Kylie Saigol, an analyst with the Rising Gen client segment team, spoke with Wendy Mock, host of UBS Trending, about building sound credit ratings. The Rising Gen client segment team assists investors under 40 or those at the beginning of their financial journey. Click here to watch the episode, which aired May 18, 2022.
What goes into a credit score?
There are a number of components that make up your credit score, but some are more important than others:
— The first is your payment history. This is the most important because it indicates how well you are able to make future payments. Credit card companies will automatically report payments or non-payments to the bureaus. That means paying your credit card and other bills on time is the most important way to make sure you’re on the right track. Personally, I’ve found it easier to set up automatic payments for my bills and credit cards, even rent, so I don’t miss deadlines – just make sure there’s money on your account to cover payments.
Your credit score also takes into account 4 other elements. The next highest amount is the amount you owe in repayment against the available line of credit you have. For example, if you have a $10,000 line of credit, you wouldn’t want to owe more than $3,000. The amount you owe against your overall line of credit is known as the debt to credit ratio and general advice is to avoid using more than 30% of your credit limit if possible to avoid damaging your credit score.
The other elements taken into account are:
— The length of your credit history. The more the better.
— New credit applications: If you try to open too many credit accounts in a short time, it could hurt your score. (More on that below.)
— Credit mix: The variety of loans you have. These can include revolving loans, like credit cards, or installment loans like home loans, auto loans, or student debt. The combination of credits counts for 10% of a person’s FICO credit score, according to Experian. Maintaining a credit mix demonstrates that you can handle multiple types of loans and can increase your score.
– Major derogatory items such as tax liens, judgments, bankruptcy, charges/recoveries are also factored into your score.
What are the pitfalls to avoid ?
People often think that the more credit cards you have, the easier it will be to build up credit – so they ask for many cards. However, asking for credit cards unnecessarily can work against you. A firm credit inquiry, or credit check, is when a potential creditor is legally permitted to view your credit report to assess whether and at what rate they will extend you credit. A serious inquiry is recorded on your credit report, and each serious inquiry for a credit card could lower your credit score by up to five points, according to FICO. A serious investigation usually falls out of your report after about two years. (Note that there is a difference between a soft inquiry and a serious inquiry. An informal inquiry usually occurs when a person or company checks your credit as part of a background check or when you look at your own file. credit checks. Informal inquiries do not hurt your score). The best way to apply for a new credit card is to do your research beforehand and understand your likelihood of being approved for a card before applying.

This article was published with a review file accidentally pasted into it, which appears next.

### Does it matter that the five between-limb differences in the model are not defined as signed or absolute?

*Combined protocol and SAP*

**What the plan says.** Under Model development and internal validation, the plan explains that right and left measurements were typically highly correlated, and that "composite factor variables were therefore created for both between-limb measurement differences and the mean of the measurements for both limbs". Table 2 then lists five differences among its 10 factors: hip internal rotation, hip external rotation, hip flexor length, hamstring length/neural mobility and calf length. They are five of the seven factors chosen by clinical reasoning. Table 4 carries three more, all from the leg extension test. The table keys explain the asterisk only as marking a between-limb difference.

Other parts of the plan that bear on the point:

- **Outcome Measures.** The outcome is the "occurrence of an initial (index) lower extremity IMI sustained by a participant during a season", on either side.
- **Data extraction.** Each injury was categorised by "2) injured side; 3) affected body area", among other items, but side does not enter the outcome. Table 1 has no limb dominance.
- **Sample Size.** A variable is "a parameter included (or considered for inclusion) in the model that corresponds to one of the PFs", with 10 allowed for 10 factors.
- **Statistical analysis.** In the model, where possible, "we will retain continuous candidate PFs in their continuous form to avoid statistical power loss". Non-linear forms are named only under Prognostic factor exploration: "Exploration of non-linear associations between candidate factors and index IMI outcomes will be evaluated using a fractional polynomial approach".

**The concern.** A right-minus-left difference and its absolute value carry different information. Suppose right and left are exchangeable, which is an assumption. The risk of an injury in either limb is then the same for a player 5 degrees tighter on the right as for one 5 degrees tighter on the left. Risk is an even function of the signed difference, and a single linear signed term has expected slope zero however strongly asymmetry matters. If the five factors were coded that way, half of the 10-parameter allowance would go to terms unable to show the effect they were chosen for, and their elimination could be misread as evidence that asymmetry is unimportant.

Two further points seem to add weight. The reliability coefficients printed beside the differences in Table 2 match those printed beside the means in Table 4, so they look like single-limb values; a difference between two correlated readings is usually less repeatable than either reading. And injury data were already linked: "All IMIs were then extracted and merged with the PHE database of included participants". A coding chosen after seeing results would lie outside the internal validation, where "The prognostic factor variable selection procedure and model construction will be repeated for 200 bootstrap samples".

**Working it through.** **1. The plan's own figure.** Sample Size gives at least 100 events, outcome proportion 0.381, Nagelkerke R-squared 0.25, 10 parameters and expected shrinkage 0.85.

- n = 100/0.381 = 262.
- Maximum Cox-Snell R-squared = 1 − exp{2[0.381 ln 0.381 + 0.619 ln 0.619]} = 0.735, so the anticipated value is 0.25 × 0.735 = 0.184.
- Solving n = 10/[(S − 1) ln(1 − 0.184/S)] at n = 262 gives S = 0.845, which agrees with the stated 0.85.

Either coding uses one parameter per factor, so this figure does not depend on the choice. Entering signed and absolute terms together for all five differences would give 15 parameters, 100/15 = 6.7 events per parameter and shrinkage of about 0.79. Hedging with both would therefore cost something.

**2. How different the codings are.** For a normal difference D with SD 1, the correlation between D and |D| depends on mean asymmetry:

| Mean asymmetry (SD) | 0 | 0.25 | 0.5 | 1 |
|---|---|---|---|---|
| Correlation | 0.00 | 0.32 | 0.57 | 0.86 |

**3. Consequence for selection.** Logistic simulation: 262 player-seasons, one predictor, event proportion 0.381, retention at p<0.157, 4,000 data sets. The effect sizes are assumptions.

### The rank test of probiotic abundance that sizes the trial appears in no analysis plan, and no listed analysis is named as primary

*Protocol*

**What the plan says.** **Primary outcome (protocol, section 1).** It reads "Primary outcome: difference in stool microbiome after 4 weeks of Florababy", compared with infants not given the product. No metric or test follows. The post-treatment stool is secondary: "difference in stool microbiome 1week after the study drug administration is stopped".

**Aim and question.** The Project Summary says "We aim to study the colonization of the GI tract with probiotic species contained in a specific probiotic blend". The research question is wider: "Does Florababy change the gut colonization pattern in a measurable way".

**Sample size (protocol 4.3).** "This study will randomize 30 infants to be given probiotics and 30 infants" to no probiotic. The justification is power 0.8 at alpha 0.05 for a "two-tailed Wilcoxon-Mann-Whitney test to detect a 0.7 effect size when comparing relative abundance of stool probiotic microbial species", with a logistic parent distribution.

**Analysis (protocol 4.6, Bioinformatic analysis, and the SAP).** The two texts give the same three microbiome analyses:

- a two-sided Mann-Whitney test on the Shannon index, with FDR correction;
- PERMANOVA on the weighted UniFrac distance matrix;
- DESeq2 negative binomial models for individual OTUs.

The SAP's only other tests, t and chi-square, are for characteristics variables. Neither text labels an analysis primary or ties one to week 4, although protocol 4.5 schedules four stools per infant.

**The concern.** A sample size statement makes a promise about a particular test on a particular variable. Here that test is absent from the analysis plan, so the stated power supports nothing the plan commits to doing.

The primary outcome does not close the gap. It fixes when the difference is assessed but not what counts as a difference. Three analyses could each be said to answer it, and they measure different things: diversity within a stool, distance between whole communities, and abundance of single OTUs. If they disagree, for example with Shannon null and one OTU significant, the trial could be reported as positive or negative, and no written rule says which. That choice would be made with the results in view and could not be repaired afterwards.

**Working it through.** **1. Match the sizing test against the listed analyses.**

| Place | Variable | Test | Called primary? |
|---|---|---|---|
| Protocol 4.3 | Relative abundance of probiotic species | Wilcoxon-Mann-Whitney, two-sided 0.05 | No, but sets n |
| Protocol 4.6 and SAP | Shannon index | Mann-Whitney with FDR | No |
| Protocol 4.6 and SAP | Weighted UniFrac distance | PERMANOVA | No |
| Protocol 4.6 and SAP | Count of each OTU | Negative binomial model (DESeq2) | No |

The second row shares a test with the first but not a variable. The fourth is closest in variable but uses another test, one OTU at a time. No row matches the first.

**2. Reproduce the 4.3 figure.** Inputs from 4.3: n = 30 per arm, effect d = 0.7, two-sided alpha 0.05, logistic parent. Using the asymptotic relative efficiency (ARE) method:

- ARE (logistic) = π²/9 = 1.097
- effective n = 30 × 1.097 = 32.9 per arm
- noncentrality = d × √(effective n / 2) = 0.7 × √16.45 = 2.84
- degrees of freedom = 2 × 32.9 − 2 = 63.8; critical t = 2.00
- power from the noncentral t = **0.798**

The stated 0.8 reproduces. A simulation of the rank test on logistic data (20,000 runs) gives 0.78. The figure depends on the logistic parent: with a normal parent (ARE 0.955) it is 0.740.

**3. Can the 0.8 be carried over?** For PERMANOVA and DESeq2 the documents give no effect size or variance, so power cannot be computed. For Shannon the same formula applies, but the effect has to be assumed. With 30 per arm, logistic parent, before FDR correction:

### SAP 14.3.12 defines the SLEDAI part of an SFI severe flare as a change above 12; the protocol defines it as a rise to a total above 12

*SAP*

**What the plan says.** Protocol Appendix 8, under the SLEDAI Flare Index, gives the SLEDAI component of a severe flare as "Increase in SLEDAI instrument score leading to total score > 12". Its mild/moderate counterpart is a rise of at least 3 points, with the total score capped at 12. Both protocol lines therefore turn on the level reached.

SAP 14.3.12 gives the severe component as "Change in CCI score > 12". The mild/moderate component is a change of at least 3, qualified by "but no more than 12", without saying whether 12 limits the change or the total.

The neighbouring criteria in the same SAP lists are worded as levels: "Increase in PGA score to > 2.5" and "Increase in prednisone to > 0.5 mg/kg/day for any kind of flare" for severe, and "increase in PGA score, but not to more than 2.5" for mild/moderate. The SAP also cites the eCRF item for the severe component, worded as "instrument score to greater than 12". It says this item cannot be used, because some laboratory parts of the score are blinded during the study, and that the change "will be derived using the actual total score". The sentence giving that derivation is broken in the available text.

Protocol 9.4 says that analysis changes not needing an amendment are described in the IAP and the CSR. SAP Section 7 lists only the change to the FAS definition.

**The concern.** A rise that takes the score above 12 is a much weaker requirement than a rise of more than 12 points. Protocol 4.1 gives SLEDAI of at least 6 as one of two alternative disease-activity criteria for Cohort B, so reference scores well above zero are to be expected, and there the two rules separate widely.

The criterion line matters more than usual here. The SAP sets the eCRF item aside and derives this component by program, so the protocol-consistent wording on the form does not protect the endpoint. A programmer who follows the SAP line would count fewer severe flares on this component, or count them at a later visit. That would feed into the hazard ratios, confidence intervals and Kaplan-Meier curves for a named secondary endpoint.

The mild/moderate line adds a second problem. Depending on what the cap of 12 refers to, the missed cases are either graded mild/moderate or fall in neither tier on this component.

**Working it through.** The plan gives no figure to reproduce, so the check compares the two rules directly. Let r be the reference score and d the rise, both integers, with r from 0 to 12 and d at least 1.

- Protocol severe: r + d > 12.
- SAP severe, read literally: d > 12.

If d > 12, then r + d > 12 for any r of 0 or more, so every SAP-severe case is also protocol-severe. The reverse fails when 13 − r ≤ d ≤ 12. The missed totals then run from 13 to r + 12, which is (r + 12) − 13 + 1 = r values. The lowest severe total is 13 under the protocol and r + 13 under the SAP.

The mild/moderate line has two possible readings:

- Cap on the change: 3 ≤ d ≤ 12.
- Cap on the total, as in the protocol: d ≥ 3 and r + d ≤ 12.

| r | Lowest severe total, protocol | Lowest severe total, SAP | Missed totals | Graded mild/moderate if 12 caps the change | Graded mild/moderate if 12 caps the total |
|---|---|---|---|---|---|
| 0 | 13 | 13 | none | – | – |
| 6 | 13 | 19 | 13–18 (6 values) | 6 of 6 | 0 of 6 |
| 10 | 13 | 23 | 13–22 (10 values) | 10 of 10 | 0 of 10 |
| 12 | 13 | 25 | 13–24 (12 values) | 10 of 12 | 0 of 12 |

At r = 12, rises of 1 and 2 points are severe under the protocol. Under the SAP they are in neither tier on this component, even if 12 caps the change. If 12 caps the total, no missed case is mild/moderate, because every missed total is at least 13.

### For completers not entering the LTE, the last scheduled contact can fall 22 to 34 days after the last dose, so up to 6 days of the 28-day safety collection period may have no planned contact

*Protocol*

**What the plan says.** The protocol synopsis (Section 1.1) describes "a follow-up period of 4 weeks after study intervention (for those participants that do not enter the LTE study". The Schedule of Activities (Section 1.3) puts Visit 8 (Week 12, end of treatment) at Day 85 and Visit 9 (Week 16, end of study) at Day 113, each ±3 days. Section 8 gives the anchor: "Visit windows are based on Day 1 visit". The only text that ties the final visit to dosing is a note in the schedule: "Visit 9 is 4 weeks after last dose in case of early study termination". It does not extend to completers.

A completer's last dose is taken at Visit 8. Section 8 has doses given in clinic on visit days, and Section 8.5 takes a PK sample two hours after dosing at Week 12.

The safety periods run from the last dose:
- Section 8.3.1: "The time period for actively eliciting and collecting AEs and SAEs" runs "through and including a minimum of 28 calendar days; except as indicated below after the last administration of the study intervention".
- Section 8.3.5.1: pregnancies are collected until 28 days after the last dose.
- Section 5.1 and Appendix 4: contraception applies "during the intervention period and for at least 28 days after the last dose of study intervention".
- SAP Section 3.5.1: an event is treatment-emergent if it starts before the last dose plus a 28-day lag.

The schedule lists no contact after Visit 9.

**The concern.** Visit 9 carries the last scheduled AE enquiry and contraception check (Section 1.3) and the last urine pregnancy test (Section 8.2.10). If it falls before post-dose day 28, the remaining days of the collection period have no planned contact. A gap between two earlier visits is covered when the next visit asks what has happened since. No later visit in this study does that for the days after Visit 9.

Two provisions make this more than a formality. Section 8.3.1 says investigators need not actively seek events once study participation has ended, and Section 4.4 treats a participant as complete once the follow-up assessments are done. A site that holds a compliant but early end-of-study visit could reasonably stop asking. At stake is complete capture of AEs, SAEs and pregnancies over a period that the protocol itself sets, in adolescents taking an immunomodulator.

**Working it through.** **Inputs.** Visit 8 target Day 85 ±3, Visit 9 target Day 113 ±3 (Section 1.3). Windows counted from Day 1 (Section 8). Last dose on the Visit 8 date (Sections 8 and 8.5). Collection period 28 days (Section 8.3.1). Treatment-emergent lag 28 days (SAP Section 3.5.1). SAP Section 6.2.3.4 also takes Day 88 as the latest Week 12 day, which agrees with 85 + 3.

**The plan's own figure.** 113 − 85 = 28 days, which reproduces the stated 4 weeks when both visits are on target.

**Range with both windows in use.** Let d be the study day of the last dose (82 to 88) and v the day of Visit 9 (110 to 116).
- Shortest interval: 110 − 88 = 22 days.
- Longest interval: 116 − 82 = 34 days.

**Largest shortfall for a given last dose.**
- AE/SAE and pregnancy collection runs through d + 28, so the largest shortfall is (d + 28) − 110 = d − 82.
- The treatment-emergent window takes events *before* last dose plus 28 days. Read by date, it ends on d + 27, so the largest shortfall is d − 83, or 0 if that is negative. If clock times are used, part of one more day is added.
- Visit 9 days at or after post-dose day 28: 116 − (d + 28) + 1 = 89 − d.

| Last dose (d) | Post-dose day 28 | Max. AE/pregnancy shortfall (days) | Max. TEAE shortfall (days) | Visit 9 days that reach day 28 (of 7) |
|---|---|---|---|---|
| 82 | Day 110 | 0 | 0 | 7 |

You will also want to consider the implications of closing a credit card. Sometimes that’s the right choice, like if you’re struggling to spend too much or even want to switch cards for another reason. When you close a card, you may temporarily see a drop in your score, as this could change the average length of credit history, and you reduce your available credit limit overall, which means you will have impression of using a higher proportion. of any credit granted to you. It is therefore better to weigh the pros and cons of closing it or leaving it open and not using it.
Click here to watch the full video, which includes more commentary on how to build and maintain your credit score.
UBS offers many resources to help you stay financially fit. To verify ubs.com/LeCode. The free site offers interactive educational modules to help you understand the fundamentals of money management or how to contact a financial advisor.